Oil Spills and Seabirds
We’ve all seen those awful pictures of seabirds covered in black oil when then has been an oil spill in the ocean. The fact that these birds are in serious trouble is always obvious and it is hard to miss a giant oil slick making its way across the water. But what about small amounts of oil? Do minor spills also impact birds? It is a question that scientists have been pondering for a long time. Following a recent study, they now have the answer.
There are constantly small oil spills into the oceans around the world. Researchers from the University of Western Ontario in London, Canada set out to discover if these small amounts of oil could harm seabirds. Their findings have proved highly significant as they show that minor oil spills can cause big trouble. These spills may not hit the headlines but they are quietly doing a whole lot of damage.
The researchers used western sandpipers, a species which was serious affected by the 2010 Deepwater Horizon spill. The team trained 24 western sandpipers to fly inside a wind tunnel for 2 hours at a time. They then used a small paintbrush to apply oil to the wingtips and tails of some of the birds and flew them alongside birds which were oil-free. Using a resonance scanner, they measured the proportion of fat in each bird before and after flight. Following the flights, the oiled birds were found to have consumed 22% more energy than the clean birds.
Further experiments were conducted apply oil to different areas of the birds’ bodies. The more oil that was applied, the more energy the birds used. Indeed, energy usage increased at a faster rate than the quantity of oil applied. Half of the birds with oil on the wings, tails and bodies attempted to land and could not complete the flight test. The oiled birds were flapping their wings more frequently and were experience drag and so were tiring quickly.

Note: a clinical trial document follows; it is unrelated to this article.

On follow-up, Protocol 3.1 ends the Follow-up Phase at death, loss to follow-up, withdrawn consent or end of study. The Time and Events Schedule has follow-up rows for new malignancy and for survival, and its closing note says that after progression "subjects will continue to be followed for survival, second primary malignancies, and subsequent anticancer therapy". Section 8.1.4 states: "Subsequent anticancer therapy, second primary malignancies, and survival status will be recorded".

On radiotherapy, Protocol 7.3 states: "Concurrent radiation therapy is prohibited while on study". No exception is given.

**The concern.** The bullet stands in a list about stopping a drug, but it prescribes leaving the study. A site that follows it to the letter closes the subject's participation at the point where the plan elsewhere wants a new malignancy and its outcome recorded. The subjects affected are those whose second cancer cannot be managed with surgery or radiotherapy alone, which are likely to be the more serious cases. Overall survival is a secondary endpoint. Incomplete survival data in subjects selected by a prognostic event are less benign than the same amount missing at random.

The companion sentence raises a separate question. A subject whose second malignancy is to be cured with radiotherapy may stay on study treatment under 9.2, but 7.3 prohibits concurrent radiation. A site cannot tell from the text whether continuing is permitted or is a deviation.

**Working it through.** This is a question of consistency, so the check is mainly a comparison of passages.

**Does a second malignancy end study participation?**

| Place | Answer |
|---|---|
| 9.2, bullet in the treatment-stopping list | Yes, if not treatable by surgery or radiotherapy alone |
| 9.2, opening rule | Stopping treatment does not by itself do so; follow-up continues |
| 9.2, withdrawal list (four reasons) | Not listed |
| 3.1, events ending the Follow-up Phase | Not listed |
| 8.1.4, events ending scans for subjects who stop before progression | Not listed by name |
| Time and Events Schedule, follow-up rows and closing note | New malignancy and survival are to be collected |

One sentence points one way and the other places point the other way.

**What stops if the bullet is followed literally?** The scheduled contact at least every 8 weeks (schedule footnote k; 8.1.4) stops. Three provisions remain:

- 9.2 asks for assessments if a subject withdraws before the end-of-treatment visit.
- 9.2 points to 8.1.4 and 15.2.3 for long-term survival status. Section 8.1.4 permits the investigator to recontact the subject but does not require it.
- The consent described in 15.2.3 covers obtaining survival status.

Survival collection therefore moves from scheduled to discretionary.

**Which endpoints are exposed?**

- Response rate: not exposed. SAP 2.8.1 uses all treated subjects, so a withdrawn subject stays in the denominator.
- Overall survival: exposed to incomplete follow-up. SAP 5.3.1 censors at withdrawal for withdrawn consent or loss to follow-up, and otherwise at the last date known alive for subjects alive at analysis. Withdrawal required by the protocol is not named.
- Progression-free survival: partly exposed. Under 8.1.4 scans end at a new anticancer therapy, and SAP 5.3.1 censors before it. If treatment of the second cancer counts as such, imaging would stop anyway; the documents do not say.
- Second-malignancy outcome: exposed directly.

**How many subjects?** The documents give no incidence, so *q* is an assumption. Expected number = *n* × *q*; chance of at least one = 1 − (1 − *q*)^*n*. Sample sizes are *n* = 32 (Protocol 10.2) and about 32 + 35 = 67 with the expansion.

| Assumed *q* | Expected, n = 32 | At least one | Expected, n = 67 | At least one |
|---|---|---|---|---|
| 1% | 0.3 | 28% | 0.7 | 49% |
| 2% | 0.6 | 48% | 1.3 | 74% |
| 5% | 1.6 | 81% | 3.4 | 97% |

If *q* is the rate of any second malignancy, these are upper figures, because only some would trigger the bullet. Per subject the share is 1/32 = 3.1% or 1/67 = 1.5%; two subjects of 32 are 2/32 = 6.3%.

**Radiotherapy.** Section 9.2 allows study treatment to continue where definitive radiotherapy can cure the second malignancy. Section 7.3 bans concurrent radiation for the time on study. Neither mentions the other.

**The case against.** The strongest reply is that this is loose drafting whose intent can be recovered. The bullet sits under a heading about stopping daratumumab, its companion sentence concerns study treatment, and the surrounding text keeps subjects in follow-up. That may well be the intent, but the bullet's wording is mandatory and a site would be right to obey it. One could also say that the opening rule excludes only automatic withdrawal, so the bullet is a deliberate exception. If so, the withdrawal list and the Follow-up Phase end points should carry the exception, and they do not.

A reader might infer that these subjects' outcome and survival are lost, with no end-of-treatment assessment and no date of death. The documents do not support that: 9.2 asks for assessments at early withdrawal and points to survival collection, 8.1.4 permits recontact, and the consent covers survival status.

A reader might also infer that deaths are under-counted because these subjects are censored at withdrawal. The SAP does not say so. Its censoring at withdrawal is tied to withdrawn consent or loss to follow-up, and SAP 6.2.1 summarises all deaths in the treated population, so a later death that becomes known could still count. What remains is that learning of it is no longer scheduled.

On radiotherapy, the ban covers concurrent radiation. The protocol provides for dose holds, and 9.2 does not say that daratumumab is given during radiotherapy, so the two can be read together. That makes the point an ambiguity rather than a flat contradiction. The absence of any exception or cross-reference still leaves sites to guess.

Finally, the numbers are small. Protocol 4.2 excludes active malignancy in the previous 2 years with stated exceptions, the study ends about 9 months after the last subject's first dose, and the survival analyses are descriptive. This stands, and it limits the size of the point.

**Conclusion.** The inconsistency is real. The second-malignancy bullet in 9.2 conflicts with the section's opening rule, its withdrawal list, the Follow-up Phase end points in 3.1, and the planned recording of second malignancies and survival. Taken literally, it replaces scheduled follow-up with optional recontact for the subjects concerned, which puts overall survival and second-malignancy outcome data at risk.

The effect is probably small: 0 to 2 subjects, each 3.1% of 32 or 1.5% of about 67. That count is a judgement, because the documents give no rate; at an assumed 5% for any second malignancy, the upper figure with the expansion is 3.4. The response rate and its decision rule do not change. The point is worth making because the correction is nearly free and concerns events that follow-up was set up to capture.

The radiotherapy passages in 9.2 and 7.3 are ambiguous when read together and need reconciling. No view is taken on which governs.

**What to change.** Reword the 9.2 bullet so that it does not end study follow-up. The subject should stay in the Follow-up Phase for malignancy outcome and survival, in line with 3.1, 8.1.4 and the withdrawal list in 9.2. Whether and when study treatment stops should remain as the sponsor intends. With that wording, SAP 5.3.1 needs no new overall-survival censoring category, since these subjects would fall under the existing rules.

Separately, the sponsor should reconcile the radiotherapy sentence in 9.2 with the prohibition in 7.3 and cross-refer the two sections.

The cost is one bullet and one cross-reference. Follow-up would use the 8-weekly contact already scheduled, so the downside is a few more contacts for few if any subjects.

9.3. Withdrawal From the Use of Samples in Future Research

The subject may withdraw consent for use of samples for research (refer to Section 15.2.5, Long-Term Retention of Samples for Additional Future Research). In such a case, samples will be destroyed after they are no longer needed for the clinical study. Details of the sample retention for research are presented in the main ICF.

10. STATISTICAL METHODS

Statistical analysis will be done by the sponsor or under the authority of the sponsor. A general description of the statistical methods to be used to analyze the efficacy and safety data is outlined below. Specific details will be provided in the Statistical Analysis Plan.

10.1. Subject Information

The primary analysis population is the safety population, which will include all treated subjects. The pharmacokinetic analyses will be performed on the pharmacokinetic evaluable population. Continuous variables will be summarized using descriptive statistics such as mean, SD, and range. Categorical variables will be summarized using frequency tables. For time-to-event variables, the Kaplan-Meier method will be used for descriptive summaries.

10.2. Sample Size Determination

Oil and Migration
If wild birds use more energy they need more time to recover from flights. This will impact their migration. When migrating from the Gulf of Mexico to Alaska, for instance, an oiled western sandpiper could be delayed up to 45 days. As the birds are on a tight schedule regarding establishing nests, oiled birds may not be able to breed because they simply arrive too late. The western sandpiper must perform their breeding rituals, lay their eggs, raise their young and leave before snow arrives in September.
Seabirds in Decline
The research demonstrates that even a small amount of oil could devastate seabird populations. Small spills often go unreported so it is hard to know what the true impact of these events is. Many seabird populations have been in decline in recent years. There are a variety of reasons for this, but it looks certain that one of them is oil.
More research will be required to determine the number of birds which are being affected by oil spills. In addition to interfering with their power of flight, oil can also be accidentally ingested and poison the birds. Oil is very bad news!